While it was neither "Messianic Judaism" as practiced today, nor was it a group that considered itself independent of the other Gentile congregations around the world, according to reliable tradition and suggested by records and DNA, some of my ancestors were possibly members of the original Church in Jerusalem.
Though a Catholic Christian, I am of Sephardic Jewish ancestry. I grew up in what is referred to as a Crypto-Jew family, practicing long-held Jewish cultural traditions and speaking a rare Jewish language known as Ladino. While recent laws of return from Spain and Portugal have highlighted even more detail for my family about our lineage, it has been suggested by some researchers that a few members of my family line are traditionally connected to the ancient Jerusalem church.
The limited record for this group is actually part of Roman Catholic history as this church had connections to the movement that eventually divided into the Catholic West and the Orthodox East. According to this history, the last Jewish bishop of Jerusalem was Judah Kyriakos, the great-grandson of St. Jude the Apostle. When the revolt under Bar Kohba was crushed in 135 A.D./C.E., this group, which held St. James the Greater as their first bishop, disappeared.
The Sacred Liturgy of the Mass, according to tradition, originated with James the Greater, and current Catholic and Orthodox services are based on this incredibly lengthy prayer ritual which still exists in several extant versions.
The group was Christian but culturally Hebrew, or Jewish, and as such observed Torah but held faith in Christ. (Acts 21.15-26) Some members from this congregation may have been the Judaizers who caused trouble for Gentile Christians in Galatia. Members from this group, described in Scripture as those "from James," who came to visit Peter while he was there influenced the fellowship division that led to Paul's rebuke of Cephas.--Galatians 2.11-14.
However the group neither saw itself independent of the rest of the Church nor was it composed of Gentiles, being centered in Jerusalem. But exactly what happened to all the members when the revolt of 135 demolished the last Jewish communities of the era is unknown. Some of this group traditionally arrived in Seferad (Spain and Portugal) by way of Rome and lived among the Jewish community there until 1492 when the Alambra Decree expelled all Jews from Spain.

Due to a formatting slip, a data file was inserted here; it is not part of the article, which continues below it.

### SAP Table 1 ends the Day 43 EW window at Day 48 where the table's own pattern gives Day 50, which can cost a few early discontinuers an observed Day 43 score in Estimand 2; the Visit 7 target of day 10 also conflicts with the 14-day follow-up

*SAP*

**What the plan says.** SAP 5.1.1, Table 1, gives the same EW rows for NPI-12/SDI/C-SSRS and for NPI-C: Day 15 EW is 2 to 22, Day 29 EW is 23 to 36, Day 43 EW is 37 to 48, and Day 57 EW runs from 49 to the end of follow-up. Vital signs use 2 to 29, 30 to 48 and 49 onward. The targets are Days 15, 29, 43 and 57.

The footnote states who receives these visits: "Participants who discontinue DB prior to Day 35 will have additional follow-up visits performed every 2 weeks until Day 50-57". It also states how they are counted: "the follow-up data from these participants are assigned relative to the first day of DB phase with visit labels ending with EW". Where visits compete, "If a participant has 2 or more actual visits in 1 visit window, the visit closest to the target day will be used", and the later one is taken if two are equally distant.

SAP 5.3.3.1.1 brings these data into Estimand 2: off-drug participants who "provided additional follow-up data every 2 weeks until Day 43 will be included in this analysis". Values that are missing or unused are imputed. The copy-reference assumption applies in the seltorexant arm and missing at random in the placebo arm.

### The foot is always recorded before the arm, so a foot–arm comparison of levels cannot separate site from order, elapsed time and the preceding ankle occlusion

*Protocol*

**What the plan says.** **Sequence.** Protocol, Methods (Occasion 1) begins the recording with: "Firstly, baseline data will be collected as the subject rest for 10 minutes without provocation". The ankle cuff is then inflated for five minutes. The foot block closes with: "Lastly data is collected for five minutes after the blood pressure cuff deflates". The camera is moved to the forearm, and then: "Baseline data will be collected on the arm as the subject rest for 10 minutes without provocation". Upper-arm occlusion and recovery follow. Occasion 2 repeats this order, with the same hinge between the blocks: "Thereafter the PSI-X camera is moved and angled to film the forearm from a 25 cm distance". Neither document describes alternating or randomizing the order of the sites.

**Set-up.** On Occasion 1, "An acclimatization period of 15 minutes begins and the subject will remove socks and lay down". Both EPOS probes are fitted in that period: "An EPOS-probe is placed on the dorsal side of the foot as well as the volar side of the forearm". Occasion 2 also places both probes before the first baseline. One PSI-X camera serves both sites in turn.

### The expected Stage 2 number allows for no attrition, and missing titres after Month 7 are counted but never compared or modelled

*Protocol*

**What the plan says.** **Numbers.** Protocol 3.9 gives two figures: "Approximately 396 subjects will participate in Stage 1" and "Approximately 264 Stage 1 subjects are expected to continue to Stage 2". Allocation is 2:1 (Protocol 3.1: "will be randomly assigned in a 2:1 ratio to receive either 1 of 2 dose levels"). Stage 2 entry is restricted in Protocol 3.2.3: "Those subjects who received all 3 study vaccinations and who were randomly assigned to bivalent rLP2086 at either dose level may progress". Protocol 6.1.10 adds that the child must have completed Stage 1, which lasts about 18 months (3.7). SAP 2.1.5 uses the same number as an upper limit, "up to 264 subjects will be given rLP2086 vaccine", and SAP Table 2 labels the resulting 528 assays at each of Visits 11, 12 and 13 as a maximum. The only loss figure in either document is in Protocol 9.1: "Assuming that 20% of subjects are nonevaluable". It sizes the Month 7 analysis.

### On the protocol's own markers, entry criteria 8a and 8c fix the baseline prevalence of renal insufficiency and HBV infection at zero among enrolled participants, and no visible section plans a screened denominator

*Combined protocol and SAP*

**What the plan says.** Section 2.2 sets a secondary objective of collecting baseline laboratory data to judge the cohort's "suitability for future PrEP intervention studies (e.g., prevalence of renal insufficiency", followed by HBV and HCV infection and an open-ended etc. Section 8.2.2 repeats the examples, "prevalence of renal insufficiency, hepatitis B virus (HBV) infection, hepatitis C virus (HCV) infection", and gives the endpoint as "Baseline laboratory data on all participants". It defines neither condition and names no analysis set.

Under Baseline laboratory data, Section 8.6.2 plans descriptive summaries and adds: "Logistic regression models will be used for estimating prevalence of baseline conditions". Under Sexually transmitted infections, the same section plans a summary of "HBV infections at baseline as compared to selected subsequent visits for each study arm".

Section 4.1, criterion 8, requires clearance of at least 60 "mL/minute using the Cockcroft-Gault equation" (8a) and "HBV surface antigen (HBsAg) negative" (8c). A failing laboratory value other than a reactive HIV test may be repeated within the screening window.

Some of the records of a few of my ancestors who suffered during the persecution of the Spanish Inquisition (the Catholic Church actually kept detailed records of the horrible things they did) have inquisitors teasing and mocking the claims of some of these victims, namely that they were of the House of David. While some of these were forced converts, some apparently were not.
After being expelled from Spain in 1492, over several generations my ancestors traveled into North Africa, crossed the Atlantic, traveled into Puerto Rico and Cuba, and eventually settled in Mexico where they founded the city now known as Monterrey. The short-lived Mexican Inquistion chased many further into South Texas, but the horrible death of one of my ancestors in Mexico who leaped to his death from a window after being cornered by inquisitors seems to have played a part in bringing the end of the Inquistion era.
It took about 20 years, but with the help of various historians, linguists, the governments of Spain and Portugal, the Catholic Church, and a number of rabbis, my family was able to assemble a history that we can trace back to Jerusalem. The stories about the Jewish Christians under St. James are choppy, limited, and incomplete however. Some of what is known is merely long-cherished tradition, hampered by centuries of persecution and struggle, but still present nevertheless.